Thursday, March 22, 2007

Conspiratorial thought in the Early American Republic

Non-comprehensive bibliography on conspiratorial thought in the Early Republic

I am posting this more for my historian colleagues online than for the class, but some of you guys may find this useful too. Colleagues feel free to post additional citations in the comment section.
  • Bailyn, Bernard. The Ideological Origins of the American Revolution. Cambridge, Mass.: Harvard University Press, 1967.
  • Billington, Ray Allen. The Protestant Crusade, 1800-1860: A Study of the Origins of American Nativism. Chicago: Quadrangle Books, 1964.
  • Briceland, Alan V. "The Philadelphia Aurora, The New England Illuminati, and The Election of 1800." Pennsylvania Magazine of History and Biography 50 (January 1976): 3-36.
  • Carter II, Edward C. "A "Wild Irishman" Under Every Federalist's Bed: Naturalization in Philadelphia, 1789-1906." Pennsylvania Magazine of History and Biography 94 (1970): 331-46.
  • Davis, David Brion, ed. The Fear of Conspiracy: Images of Un-American Subversion From the Revolution to the Present. Ithaca: Cornell University Press, 1971.
  • ________. The Slave Power Conspiracy and the Paranoid Style.The Walter Lynwood Fleming Lectures in Southern History. Baton Rouge: Louisiana State University Press, 1969.
  • ________. "Some Themes of Counter-Subversion: An Analysis of Anti-Masonic, Anti-Catholic, and Anti-Mormon Literature." Mississippi Valley Historical Review 47, no. 2 (September 1960): 205-24.
  • Formisano, Ronald P. and Kathleen Smith Kutolowski. "Antimasonry and Masonry: The Genesis of Protest, 1826-1827." American Quarterly 29 (1977): 139-65.
  • Goodman, Paul. Towards a Christian Republic: Antimasonry and the Great Transition in New England. New York: Oxford University Press, 1988.
  • Howe Jr., John R. "Republican Thought and the Political Violence of the 1790's." American Quarterly 19 (1967): 147-65.
  • Hünemörder, Markus. "The Society of the Cincinnati: Conspiracy Theory in the Early American Republic." Bulletin of the German Historical Institute, no. 31 (Fall 2002): 65-80.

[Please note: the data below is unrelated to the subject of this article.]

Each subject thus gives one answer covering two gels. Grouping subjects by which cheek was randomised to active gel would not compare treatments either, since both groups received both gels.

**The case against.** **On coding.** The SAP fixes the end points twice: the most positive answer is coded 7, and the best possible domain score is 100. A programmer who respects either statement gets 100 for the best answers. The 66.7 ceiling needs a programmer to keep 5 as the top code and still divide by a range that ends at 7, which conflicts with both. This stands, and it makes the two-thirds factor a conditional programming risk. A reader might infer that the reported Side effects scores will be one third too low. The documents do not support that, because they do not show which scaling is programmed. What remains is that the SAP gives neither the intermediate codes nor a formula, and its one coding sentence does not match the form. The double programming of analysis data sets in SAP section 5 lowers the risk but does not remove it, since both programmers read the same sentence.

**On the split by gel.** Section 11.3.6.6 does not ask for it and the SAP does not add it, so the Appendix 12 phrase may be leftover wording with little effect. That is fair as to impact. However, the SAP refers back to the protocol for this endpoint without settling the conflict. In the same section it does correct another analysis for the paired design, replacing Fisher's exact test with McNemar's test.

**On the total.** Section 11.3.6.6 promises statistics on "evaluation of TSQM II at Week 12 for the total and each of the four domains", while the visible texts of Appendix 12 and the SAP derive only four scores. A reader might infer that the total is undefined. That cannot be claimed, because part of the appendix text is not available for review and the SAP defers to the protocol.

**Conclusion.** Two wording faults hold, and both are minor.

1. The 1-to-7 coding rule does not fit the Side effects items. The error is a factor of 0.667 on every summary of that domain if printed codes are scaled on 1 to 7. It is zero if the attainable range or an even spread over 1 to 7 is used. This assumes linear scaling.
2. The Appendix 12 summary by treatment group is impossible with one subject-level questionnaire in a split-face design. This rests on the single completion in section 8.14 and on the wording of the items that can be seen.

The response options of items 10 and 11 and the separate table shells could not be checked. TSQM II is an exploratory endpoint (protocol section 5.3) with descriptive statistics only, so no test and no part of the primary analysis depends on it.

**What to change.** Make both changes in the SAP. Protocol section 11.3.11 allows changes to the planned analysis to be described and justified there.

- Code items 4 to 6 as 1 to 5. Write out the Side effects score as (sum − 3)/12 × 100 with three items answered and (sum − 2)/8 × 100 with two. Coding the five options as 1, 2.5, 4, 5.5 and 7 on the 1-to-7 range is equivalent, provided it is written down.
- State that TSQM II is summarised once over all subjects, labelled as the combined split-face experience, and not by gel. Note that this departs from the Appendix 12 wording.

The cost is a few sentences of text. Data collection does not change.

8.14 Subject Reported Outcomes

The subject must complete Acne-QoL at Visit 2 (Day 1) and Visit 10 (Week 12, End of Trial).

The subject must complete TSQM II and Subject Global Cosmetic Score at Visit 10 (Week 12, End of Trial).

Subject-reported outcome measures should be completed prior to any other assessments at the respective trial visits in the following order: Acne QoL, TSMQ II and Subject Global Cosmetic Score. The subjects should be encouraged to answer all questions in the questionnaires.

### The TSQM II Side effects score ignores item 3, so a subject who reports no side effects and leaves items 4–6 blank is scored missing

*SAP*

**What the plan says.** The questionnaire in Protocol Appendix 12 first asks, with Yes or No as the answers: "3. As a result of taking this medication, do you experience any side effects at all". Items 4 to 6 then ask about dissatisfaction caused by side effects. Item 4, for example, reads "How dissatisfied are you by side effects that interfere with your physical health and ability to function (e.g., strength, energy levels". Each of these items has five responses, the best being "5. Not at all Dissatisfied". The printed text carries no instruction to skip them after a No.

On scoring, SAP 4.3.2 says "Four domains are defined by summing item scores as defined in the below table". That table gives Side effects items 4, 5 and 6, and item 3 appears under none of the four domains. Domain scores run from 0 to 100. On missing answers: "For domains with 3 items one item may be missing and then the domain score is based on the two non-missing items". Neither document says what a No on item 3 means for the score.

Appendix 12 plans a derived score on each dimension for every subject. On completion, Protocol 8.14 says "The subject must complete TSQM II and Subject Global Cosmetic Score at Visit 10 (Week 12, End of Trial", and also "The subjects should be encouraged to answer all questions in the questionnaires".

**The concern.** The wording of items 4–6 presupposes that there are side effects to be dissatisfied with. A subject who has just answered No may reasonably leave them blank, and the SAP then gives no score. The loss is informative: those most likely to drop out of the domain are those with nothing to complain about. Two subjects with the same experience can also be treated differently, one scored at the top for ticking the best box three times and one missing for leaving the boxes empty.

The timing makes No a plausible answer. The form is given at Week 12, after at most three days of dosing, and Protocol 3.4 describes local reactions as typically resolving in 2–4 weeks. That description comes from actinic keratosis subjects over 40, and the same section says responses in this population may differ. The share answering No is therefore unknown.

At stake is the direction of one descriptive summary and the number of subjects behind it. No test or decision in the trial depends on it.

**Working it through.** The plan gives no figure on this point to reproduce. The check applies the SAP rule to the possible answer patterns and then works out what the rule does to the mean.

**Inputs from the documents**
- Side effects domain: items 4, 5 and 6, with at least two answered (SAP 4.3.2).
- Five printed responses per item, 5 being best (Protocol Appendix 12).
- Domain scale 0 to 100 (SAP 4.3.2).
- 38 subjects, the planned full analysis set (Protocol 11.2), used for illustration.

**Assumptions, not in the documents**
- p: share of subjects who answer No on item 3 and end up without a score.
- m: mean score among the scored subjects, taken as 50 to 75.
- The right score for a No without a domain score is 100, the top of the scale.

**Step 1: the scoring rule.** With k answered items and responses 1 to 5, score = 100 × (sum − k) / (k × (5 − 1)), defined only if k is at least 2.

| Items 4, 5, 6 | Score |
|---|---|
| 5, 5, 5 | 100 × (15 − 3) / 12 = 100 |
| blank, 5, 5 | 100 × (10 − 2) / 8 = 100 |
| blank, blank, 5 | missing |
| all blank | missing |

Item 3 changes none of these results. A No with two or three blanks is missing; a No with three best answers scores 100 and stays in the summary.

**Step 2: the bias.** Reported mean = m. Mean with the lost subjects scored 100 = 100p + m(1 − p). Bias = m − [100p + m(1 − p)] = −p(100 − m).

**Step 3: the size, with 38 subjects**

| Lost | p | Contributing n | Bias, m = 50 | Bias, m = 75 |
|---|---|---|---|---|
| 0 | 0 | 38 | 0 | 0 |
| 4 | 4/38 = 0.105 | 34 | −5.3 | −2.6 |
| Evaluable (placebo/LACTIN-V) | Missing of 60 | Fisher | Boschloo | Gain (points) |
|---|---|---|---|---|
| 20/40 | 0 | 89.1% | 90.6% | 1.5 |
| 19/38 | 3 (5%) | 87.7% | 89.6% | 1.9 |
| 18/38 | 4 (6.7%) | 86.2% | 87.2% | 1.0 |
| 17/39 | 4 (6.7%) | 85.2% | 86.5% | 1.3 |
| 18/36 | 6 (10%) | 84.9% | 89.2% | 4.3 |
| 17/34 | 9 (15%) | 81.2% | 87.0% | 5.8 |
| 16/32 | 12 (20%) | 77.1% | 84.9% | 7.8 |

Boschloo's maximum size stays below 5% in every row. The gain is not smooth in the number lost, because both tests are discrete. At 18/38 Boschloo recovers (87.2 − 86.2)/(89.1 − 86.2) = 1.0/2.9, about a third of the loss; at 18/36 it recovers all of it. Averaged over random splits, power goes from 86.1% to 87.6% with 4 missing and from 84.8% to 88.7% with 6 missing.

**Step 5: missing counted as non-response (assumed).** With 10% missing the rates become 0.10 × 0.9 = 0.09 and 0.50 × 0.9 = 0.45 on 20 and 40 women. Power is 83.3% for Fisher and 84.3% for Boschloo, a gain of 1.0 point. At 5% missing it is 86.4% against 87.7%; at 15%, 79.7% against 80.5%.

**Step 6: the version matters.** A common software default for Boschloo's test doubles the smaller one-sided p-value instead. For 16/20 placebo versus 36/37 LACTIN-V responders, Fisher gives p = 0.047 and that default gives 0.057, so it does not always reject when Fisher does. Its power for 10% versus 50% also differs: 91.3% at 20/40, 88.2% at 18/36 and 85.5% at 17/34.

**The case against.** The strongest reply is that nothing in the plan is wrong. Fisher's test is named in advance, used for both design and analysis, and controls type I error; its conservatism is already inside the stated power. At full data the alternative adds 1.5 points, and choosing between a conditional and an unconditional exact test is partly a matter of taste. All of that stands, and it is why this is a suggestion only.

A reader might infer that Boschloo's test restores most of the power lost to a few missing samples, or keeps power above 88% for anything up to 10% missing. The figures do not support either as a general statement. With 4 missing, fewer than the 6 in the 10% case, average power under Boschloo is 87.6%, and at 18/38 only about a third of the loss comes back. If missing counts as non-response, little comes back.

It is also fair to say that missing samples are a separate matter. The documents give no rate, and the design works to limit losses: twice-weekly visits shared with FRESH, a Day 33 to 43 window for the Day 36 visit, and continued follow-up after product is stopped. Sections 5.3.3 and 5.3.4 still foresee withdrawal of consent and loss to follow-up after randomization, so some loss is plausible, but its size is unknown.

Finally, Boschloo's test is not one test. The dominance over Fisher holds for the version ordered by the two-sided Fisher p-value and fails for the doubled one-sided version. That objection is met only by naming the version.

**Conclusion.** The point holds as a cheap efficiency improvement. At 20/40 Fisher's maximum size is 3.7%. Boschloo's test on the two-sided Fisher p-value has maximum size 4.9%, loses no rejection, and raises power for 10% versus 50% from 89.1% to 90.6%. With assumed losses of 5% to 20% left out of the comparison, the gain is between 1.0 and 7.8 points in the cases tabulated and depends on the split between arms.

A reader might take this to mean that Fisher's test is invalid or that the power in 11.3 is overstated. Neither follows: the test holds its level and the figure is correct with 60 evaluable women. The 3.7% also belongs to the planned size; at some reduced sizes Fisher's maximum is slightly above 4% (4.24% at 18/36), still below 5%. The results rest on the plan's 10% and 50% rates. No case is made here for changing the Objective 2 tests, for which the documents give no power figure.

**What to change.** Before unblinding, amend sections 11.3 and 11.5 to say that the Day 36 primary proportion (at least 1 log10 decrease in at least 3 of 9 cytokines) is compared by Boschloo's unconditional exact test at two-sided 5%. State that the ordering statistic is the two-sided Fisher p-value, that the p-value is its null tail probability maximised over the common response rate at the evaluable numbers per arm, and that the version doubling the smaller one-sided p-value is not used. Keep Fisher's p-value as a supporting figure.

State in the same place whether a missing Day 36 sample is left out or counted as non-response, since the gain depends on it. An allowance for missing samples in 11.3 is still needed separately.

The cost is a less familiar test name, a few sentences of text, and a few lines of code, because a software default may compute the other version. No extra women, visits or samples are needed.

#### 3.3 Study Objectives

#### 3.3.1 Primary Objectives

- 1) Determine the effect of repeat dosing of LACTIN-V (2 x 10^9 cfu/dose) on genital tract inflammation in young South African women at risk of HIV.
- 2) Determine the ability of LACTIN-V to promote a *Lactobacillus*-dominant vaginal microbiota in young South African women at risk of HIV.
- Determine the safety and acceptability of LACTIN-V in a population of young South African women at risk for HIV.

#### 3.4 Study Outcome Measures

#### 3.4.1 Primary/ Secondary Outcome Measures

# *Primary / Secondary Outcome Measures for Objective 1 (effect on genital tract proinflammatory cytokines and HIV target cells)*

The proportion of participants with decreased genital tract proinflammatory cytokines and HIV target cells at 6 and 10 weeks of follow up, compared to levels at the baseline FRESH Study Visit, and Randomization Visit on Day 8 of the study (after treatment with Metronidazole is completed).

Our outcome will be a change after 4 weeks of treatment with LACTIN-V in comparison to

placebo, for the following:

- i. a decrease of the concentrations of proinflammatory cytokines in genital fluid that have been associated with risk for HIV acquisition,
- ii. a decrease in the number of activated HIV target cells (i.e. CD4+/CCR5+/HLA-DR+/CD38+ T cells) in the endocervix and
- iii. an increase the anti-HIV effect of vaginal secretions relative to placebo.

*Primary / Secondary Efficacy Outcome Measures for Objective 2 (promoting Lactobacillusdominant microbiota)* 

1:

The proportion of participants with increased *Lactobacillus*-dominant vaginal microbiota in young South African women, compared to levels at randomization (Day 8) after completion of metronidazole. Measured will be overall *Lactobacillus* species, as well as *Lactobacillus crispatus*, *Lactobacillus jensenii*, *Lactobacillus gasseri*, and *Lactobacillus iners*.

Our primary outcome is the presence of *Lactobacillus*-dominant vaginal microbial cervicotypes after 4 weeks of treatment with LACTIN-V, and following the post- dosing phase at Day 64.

• Knight, Peter, ed. Conspiracy Theories in American History: An Encyclopedia. 2 vols. Santa Barbara, Calif.: ABC-CLIO, 2003.
  • Kutolowski, Kathleen Smith. "Antimasonry Reexamined: Social Bases of a Grass-Roots Party." Journal of American History 71 (September 1984): 269-93.
  • ________. "Freemasonry and Community in the Early Republic: The Case for Antimasonic Anxieties." American Quarterly 34 (1982 ): 543-61.
  • Murrin, John M. "Escaping Perfidious Albion: Federalism, Fear of Aristocracy, and the Democratization of Corruption in Postrevolutionary America." In Virtue, Corruption, and Self-Interest: Political Values in the Eighteenth Century, ed. Richard K. Matthews. Bethlehem, Pa.: Lehigh University Press, 1994.
  • Nash, Gary B. "The American Clergy and the French Revolution." William and Mary Quarterly 3d ser., 22 (1965): 392-412.
  • Newman, Simon. "The World Turned Upside Down: Revolutionary Politics, Fries' and Gabriel's Rebellions, and the Fears of the Federalists." Pennsylvania History 67, no. 1 (2000): 5-20 .
  • Pasley, Jeffrey L. "Conspiracy Theory and American Exceptionalism from the Revolution to Roswell." Unpublished conference paper, May 2000. Available at
  • Ratner, Lorman. Antimasonry: The Crusade and the Party. American Historical Sources Series: Research and Interpretation. Englewood Cliffs, N.J.: Prentice-Hall, 1969.
  • Ridgway, Whitman H. "Fries in the Federalist Imagination: A Crisis of Republican Society." Pennsylvania History 67, no. 1 (2000): 141-60.
  • Rohrs, Richard C. "Partisan Politics and the Attempted Assassination of Andrew Jackson ." Journal of the Early Republic 1 (Summer 1981): 149-63.
  • Schultz, Nancy Lusignan, ed. Fear Itself: Enemies Real and Imagined in American Culture. West Lafayette, Ind.: Purdue University Press, 1999.
  • Smelser, Marshall. "The Federalist Period As an Age of Passion." American Quarterly 10 (Winter 1958): 391-419.
  • Stauffer, Vernon. New England and the Bavarian Illuminati. New York: Russell & Russell, [1967].
  • White, Ed. "The Value of Conspiracy Theory." American Literary History 14 (Spring 2002): 1-31.
  • Wood, Gordon S. "Conspiracy and the Paranoid Style: Causality and Deceit in the Eighteenth Century." William and Mary Quarterly 3d ser., 39, no. 3 (July 1982): 401-41.
I should also include a few works on early American freemasonry that I habitually recommend to my students even though they do not spend much time on Antimasonic conspiracy theories.
  • Brooke, John L. "Ancient Lodges and Self-Created Societies: Voluntary Association and the Public Sphere in the Early Republic."In Launching the 'Extended Republic': The Federalist Era, eds. Ronald Hoffman and Peter J. Albert, 273-377. Charlottesville: University of Virginia Press, 1996.
  • Bullock, Steven C. Revolutionary Brotherhood: Freemasonry and the Transformation of the American Social Order, 1730-1840. Chapel Hill: University of North Carolina Press for the Omohundro Institute of Early American History and Culture, 1996.
  • Lipson, Dorothy Ann. Freemasonry in Federalist Connecticut, 1789-1835. Princeton: Princeton University Press, 1977.